Andria Cathedral is dedicated to the Assumption of the Virgin Mary and is the seat of the Bishop of Andria. The present cathedral was built by the Norman Geoffrey of Hauteville, lord of Andria, on top of an earlier small church of the 7th-8th century, which forms the present crypt. It received further extensive refurbishment and reconstruction in the mid-14th century in the Late Gothic style, and again later in the Baroque style. The cathedral was severely damaged by a fire in 1916 and was again restored in 1965. The frequent rebuildings have given what is basically a Norman church a predominantly Late Gothic appearance.
The crypt, dedicated to the Holy Saviour (San Salvatore) - unlike the main cathedral, which is dedicated to the Assumption - contains the tombs of two of the wives of Emperor Frederick II, Queen Isabella II of Jerusalem (Yolande) and Isabella of England.
The cathedral owns a gold reliquary of special importance, and two major 19th-century paintings by Michele de Napoli.References:
Monte d"Accoddi is a Neolithic archaeological site in northern Sardinia, located in the territory of Sassari. The site consists of a massive raised stone platform thought to have been an altar. It was constructed by the Ozieri culture or earlier, with the oldest parts dated to around 4,000–3,650 BC.
The site was discovered in 1954 in a field owned by the Segni family. No chambers or entrances to the mound have been found, leading to the presumption it was an altar, a temple or a step pyramid. It may have also served an observational function, as its square plan is coordinated with the cardinal points of the compass.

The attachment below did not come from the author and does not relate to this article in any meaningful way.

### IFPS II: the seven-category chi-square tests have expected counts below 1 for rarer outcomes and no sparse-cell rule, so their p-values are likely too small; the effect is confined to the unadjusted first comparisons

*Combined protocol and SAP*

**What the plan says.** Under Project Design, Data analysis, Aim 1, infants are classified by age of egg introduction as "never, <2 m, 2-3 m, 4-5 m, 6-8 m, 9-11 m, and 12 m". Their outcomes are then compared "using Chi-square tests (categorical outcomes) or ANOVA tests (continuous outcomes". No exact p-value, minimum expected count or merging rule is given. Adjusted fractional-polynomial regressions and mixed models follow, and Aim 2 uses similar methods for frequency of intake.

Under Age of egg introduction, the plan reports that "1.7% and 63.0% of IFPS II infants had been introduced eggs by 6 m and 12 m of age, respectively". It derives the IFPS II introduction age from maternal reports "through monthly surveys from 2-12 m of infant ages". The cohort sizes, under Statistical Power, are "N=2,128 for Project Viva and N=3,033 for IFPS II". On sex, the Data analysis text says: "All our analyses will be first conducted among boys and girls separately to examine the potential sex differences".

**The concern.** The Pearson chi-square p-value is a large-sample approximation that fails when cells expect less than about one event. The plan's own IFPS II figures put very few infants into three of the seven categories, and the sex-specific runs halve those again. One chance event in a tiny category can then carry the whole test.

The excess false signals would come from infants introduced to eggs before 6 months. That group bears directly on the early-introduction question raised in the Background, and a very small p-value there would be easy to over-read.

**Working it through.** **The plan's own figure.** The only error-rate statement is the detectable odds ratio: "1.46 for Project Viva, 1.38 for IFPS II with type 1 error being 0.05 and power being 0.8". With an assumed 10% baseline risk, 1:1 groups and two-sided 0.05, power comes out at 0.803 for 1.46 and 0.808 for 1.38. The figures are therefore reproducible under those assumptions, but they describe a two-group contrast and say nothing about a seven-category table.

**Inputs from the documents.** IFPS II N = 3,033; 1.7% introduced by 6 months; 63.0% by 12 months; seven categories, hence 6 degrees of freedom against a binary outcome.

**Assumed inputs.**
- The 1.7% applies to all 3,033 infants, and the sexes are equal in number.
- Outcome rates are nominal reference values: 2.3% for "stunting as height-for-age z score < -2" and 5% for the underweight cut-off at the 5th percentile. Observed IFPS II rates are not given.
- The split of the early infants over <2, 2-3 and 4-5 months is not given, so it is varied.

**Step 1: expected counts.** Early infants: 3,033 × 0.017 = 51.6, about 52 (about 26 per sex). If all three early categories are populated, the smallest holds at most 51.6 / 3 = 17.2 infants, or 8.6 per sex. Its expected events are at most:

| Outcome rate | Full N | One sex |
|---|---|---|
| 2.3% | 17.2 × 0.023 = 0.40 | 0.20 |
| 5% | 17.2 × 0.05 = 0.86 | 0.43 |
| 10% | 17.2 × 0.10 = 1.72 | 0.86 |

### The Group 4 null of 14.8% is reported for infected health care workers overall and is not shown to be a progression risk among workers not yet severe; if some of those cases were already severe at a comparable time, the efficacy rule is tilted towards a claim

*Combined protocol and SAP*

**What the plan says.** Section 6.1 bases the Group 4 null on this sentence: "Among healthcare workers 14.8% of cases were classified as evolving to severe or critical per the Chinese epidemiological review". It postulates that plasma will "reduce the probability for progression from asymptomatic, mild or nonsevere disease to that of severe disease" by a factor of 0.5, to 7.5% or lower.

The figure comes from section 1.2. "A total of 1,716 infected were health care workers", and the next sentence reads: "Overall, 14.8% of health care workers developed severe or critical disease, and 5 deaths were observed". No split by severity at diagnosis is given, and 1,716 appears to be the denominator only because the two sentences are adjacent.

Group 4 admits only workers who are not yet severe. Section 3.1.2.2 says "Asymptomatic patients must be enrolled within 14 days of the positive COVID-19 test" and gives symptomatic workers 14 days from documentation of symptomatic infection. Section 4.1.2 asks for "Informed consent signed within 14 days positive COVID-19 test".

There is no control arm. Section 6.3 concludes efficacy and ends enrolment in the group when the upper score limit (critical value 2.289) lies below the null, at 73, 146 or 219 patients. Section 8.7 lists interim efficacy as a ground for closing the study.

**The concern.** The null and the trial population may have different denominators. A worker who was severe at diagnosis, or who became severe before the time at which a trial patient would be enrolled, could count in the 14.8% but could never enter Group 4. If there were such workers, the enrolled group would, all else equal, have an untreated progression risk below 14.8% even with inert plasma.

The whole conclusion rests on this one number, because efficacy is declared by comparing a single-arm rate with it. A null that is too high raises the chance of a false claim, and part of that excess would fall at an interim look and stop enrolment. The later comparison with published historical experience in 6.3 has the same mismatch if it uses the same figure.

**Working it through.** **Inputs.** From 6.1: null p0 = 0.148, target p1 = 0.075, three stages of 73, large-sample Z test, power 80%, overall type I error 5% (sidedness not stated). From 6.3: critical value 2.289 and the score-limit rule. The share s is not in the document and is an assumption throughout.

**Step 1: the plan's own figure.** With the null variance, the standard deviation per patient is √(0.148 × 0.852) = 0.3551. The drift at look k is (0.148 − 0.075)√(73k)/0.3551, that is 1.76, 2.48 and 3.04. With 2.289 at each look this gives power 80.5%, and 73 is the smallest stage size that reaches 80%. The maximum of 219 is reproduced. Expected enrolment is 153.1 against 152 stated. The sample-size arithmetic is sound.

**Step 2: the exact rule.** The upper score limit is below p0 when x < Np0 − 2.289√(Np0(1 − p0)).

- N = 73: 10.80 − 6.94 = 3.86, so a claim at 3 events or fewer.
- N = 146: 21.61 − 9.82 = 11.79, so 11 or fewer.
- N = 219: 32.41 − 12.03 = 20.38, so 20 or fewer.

The initial Ozieri structure was abandoned or destroyed around 3000 BC, with traces of fire found in the archeological evidence. Around 2800 BC the remains of the original structure were completely covered with a layered mixture of earth and stone, and large blocks of limestone were then applied to establish a second platform, truncated by a step pyramid (36 m × 29 m, about 10 m in height), accessible by means of a second ramp, 42 m long, built over the older one. This second temple resembles contemporary Mesopotamian ziggurats, and is attributed to the Abealzu-Filigosa culture.
Archeological excavations from the chalcolithic Abealzu-Filigosa layers indicate the Monte d"Accoddi was used for animal sacrifice, with the remains of sheep, cattle, and swine recovered in near equal proportions. It is among the earliest known sacrificial sites in Western Europe.
The site appears to have been abandoned again around 1800 BC, at the onset of the Nuragic age.
The monument was partially reconstructed during the 1980s. It is open to the public and accessible by the old route of SS131 highway, near the hamlet of Ottava. It is 14,9 km from Sassari and 45 km from Alghero. There is no public transportation to the site. The opening times vary throughout the year.